There are all sorts of even smaller fruit trees and ways to tailor fruits to our needs. Espalier can be done against walls and fences, or grape style in the middle of a yard. Some fruits that are commonly produced on trees have a bush variety, such as the bush nectarine or some of the bush cherries. There are also potted varieties of a lot of fruits now, trees to shrubs and brambles, specimens specifically bred and designed to thrive in a container and be more compact.

 

Cordon or columnar fruit is available in several species, and while expensive, it can save space to increase diversity and allow homeowners variety and resilience.

Cordon or columnar fruit is available in several species, and while expensive, it can save space to increase diversity and allow homeowners variety and resilience.

Columnar or colonnade trees are extremely narrow and small. They can be potted or directly planted. Their yield suffers due to their size, but they can be excellent as canary varieties for us and they excel at providing some backup pollinators, especially for folks in small spaces or who want edible beautification. However, they are pretty darn pricey.

Container fruit needs a lot of water and nutrients over the seasons, but if we stick them on rolling casters, it lets us maneuver our fruit into protected areas. Those minis can allow us a sustainable source of things like citrus, tea, figs, and peaches. Likewise, an espalier against a wall will typically be warmer as well as easier to protect and keep damp than a freestanding tree in a yard.

Dwarf, container, trellis and espalier fruit can transform a compound into a more pleasant space, allow perennial production in urban and suburban environments, and let us take our fruit trees and shrubs with us when we move.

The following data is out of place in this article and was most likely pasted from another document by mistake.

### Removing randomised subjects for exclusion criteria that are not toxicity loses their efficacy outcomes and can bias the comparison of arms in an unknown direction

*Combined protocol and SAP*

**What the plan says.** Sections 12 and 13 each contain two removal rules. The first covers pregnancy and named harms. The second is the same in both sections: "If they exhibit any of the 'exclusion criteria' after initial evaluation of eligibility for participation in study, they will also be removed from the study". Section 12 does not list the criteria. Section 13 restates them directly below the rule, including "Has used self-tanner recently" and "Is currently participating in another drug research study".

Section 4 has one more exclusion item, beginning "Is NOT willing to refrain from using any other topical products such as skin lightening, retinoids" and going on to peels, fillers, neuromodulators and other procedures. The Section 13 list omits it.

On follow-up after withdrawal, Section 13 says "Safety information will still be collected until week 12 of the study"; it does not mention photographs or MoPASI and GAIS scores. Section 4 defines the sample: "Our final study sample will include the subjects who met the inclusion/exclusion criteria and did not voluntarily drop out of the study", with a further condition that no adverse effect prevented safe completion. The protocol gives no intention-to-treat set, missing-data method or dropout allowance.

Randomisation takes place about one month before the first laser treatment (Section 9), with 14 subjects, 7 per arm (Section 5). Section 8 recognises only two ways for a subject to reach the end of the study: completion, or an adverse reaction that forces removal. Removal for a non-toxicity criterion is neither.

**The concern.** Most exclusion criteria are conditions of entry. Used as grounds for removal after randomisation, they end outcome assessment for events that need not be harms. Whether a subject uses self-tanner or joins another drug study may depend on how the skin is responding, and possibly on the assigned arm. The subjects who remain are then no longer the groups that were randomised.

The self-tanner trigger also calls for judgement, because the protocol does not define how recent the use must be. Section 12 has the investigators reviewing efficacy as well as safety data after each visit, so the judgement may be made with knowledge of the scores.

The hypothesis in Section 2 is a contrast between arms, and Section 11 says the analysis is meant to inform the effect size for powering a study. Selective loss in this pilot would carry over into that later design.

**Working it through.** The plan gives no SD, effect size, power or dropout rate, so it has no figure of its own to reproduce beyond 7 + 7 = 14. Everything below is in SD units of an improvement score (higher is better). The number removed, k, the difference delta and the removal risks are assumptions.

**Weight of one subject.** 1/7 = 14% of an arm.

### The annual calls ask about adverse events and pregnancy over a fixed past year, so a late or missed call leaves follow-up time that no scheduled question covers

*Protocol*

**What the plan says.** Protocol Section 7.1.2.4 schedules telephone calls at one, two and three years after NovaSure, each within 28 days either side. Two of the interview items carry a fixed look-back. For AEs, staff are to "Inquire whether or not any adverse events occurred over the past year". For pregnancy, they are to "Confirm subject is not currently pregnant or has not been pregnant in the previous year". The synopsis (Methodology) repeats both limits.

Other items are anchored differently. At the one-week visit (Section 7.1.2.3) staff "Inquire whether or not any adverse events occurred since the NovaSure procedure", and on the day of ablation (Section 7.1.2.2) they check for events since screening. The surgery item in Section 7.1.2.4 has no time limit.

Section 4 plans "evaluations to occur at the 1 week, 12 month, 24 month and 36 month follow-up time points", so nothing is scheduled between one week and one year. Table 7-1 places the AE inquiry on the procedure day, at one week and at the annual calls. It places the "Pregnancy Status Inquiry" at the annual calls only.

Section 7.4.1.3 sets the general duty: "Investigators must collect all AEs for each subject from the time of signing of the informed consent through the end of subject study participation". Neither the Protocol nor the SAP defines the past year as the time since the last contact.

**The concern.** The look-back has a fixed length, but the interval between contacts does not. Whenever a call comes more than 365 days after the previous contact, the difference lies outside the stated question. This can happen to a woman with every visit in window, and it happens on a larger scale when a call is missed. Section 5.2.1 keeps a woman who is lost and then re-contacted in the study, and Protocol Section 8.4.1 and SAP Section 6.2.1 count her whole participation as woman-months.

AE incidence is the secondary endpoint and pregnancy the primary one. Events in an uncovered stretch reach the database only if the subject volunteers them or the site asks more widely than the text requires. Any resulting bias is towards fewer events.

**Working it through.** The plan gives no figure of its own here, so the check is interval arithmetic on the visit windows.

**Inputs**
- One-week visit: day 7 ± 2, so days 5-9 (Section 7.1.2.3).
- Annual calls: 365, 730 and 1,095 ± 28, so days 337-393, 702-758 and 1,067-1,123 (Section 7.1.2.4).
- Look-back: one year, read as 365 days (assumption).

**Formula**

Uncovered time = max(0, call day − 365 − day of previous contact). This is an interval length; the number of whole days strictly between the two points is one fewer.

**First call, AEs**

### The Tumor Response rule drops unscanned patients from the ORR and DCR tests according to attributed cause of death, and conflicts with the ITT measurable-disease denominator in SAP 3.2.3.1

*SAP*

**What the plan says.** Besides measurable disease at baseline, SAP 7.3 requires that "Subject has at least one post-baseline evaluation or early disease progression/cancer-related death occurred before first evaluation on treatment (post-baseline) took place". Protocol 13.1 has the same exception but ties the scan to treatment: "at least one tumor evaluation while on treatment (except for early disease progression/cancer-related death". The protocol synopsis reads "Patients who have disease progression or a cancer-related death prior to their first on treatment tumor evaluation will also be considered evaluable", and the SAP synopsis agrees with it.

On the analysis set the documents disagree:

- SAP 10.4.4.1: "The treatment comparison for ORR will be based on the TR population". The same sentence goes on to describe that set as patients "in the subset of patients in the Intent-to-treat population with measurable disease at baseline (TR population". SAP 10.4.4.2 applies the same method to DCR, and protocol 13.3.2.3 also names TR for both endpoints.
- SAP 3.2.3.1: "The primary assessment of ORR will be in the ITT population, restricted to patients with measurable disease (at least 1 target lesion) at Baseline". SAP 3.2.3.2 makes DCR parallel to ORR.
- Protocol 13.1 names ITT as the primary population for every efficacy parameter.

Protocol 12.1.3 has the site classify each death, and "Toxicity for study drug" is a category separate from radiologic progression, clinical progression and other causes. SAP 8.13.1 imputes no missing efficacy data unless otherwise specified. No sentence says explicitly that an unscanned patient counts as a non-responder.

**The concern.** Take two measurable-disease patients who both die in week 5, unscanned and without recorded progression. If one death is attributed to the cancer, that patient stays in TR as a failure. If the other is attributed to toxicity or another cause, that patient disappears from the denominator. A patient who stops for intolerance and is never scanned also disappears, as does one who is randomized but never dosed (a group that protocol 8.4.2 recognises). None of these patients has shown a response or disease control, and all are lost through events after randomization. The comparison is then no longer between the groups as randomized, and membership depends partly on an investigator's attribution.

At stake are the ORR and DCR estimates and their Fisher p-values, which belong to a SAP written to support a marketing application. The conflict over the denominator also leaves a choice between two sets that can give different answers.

Dwarf, container, trellis and espalier fruit can transform a compound into a more pleasant space, allow perennial production in urban and suburban environments, and let us take our fruit trees and shrubs with us when we move.

 

Yard-planting container-intended columnar, bush and espalier fruit has particular application not only for those who are spacially challenged in their yards, but for those with compounds. There’s no reason our castle has to look industrial. In fact, back when castles were in vogue, they typically made use of every inch with plantings, which were tailored both for form and function.

Benefits of Smaller Specimens

Apples - chart w dates & usesIncreases harvest season – One benefit to smaller trees is that we can spread out the harvest season. The common standard tree yields of 10-20 bushels is a lot to deal with inside the 1-3 weeks of harvest season for each variety, and once it’s in and processed, there’s no more fresh fruit. Instead, we can tailor our home orchard for 3-6 months of fresh produce by selecting varieties from late, mid and early seasons within their species and having a couple of other species with them.

Spreads out the workload – Avoiding a single-type glut such as can come from even just 1-2 large trees (or species) by tailoring our home orchards by harvest period can let us select varieties that go straight to storage to complete the sweetening and softening process, while still having some fresh fruit now. Since summer and autumn are already hectic seasons for a lot of us and will be more so if we’re producing our own food, it’s nice to have that option. Even without storage fruit, smaller amounts harvested over 1-3 weeks per species lets us process fruit at a slower, steadier, more manageable rate.